The European Commission wants to end the sale of new petrol and diesel cars by 2035, under a huge plan to fight climate change unveiled Wednesday.
According to one of a dozen ambitious climate draft laws revealed in Brussels, emissions from motor vehicles must fall by 55 percent by 2030 and drop to zero by 2035.
"As a result, all new cars registered as of 2035 will be zero-emission," the statement announcing the plan said.
This would in practice mean that all cars and light vans sold from that date would be battery-powered electric cars, which currently represent less than a tenth of new registrations in the EU.
But the move will be fiercely opposed by some in the industry lobby as it makes its way through an intense negotiating and drafting process and scrutiny in the European parliament.
And there is caution among member states like France, Germany, Spain and Italy which have a large sectors manufacturing traditional combustion engine vehicles and hybrids and supporting thousands of jobs.
Politicians fear that motorists will see fuel prices rising as a result off carbon levies as they are pushed to sell their gas-guzzlers and buy new electric cars.
The recent "yellow vest" protests in France have given European governments a chilling example of the kind of populist fury that environmental controls on motoring can provoke.
But European Commission president Ursula von der Leyen insisted the transition was vital if Europe is to meet emissions reduction targets and that the public was rallying behind it.
"About a dozen of the large automotive companies both in Germany and elsewhere in Europe have announced that they are going to switch their fleet to exclusively emission free vehicles," she noted.
"We see that people want these developments, there's been a huge increase in the number of signing up for electric vehicles," she said, arguing that the US market has tripled over the past year.
Motorised road transport is Europeans' most common way of getting about, but it represents 15 percent of the bloc's greenhouse emissions and Brussels aims to be carbon-neutral by 2050.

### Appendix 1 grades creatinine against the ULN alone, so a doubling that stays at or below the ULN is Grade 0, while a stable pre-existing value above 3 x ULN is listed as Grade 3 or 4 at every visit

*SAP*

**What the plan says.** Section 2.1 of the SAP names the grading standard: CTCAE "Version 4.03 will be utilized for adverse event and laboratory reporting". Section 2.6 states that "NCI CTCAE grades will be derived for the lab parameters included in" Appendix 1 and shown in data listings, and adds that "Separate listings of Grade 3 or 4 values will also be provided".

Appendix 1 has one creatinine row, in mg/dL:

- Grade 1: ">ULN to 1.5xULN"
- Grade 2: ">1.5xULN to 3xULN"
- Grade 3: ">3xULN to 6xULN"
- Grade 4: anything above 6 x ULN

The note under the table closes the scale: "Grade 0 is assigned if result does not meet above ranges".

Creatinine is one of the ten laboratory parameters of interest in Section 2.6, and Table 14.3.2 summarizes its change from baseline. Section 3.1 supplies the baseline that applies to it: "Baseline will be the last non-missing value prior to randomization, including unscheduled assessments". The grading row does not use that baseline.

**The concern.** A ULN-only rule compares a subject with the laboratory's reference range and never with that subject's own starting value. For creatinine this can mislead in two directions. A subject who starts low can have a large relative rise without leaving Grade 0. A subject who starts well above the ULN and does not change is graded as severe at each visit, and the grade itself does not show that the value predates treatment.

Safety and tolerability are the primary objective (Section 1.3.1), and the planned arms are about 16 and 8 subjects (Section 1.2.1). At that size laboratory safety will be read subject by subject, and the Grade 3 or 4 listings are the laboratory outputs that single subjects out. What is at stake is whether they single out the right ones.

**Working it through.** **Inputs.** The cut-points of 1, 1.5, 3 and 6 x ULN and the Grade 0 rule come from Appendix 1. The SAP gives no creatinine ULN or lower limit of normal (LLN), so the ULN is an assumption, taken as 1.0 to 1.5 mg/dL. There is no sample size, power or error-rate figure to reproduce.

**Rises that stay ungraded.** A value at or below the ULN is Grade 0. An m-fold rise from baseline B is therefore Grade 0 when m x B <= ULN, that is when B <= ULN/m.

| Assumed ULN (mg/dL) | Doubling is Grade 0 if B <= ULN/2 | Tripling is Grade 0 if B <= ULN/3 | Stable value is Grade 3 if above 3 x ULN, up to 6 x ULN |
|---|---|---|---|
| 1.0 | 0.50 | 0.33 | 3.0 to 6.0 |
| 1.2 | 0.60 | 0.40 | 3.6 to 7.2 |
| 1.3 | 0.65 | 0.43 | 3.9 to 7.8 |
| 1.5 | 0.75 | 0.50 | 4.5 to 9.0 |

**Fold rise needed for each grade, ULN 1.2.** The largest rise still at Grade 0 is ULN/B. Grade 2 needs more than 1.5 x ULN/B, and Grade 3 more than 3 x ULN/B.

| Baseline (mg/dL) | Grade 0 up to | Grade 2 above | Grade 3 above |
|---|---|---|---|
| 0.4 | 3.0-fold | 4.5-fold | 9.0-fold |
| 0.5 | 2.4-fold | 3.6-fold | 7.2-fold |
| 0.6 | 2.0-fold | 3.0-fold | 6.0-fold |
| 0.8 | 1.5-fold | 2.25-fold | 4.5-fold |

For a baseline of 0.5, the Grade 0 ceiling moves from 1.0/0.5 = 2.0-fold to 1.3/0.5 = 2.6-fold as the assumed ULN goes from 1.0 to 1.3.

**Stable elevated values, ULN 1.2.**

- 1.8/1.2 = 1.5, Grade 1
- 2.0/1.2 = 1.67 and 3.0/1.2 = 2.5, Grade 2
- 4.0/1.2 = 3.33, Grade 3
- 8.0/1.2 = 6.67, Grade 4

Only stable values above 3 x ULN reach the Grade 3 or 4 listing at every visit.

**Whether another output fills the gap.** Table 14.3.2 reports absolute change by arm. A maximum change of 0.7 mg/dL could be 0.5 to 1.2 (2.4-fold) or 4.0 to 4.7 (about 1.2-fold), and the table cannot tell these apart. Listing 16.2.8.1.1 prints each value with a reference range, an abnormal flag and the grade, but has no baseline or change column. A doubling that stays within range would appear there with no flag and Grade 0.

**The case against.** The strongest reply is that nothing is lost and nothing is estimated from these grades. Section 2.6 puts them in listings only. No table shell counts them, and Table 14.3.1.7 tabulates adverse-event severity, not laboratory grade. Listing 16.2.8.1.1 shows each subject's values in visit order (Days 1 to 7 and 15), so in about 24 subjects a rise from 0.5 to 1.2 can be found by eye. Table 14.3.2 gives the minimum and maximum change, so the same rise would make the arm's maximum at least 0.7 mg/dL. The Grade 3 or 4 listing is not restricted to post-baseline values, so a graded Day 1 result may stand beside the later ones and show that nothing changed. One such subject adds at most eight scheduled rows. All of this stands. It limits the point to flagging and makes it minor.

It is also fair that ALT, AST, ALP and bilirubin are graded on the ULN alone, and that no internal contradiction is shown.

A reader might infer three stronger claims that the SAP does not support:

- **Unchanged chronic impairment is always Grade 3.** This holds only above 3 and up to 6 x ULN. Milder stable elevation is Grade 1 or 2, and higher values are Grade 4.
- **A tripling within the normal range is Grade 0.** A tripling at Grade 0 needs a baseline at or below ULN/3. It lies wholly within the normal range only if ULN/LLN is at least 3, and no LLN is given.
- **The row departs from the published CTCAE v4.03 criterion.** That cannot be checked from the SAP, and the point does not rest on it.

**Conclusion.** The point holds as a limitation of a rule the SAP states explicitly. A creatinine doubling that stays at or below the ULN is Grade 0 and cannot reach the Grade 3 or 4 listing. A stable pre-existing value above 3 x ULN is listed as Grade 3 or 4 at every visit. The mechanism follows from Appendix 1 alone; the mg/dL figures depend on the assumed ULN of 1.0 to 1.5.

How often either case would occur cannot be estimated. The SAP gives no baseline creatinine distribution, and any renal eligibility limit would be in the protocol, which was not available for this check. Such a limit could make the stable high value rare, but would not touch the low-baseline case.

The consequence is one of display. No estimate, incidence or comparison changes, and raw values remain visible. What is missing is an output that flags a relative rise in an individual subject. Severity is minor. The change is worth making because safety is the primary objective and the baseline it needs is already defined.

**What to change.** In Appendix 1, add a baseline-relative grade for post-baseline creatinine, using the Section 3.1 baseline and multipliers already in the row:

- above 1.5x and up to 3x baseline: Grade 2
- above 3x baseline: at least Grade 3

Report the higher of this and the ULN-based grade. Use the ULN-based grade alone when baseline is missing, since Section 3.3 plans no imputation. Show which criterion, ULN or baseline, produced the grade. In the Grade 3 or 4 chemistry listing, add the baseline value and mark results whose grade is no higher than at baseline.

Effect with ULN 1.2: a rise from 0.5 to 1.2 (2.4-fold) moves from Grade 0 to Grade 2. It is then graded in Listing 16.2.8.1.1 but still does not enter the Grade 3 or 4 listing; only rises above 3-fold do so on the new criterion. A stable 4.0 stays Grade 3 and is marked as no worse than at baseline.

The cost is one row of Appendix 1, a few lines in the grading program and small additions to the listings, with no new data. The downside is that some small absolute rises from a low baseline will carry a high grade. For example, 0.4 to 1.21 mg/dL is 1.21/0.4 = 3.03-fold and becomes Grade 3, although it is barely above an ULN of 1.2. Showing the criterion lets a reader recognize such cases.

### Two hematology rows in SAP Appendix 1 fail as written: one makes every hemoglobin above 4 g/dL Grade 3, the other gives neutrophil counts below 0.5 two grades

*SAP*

Economic fallout from the coronavirus pandemic has hit the road vehicle market hard, but electric cars have been an exception, with growth accelerating.
Battery-powered cars represented eight percent of new registrations in western Europe in the first five months of this year, with 356,000 new vehicles, more than in all of 2019.
- 'Go to the wall' -
The impending new regulations will increase this trend, as they will not only spell doom for classic petrol and diesel motors but effectively force out hybrid and hybrid-rechargeable models.
These had once been seen as a transitional technology, a key product for an industry that boasts of employing 14.6 million workers in Europe.
The car lobby is resigned to going along with the changeover, but wants help from Europe, in particular in terms of developing a network of recharging points for battery cars.
The industry is divided about the best way forward, with some executives warning that a precipitated transition will drive up prices and favour Chinese competitors that have an advance in battery technology.
But Europe's giant, Volkswagen, which represents one sale in four on the continent, has followed US champion Tesla in backing an all-electric future.
In 2015, the firm was at the heart of a scandal over faked emissions tests on diesel motors, and is keen to restore its image with the public and regulators.
Volkswagen plans to stop selling vehicle with internal combustion engines between 2033 and 2035.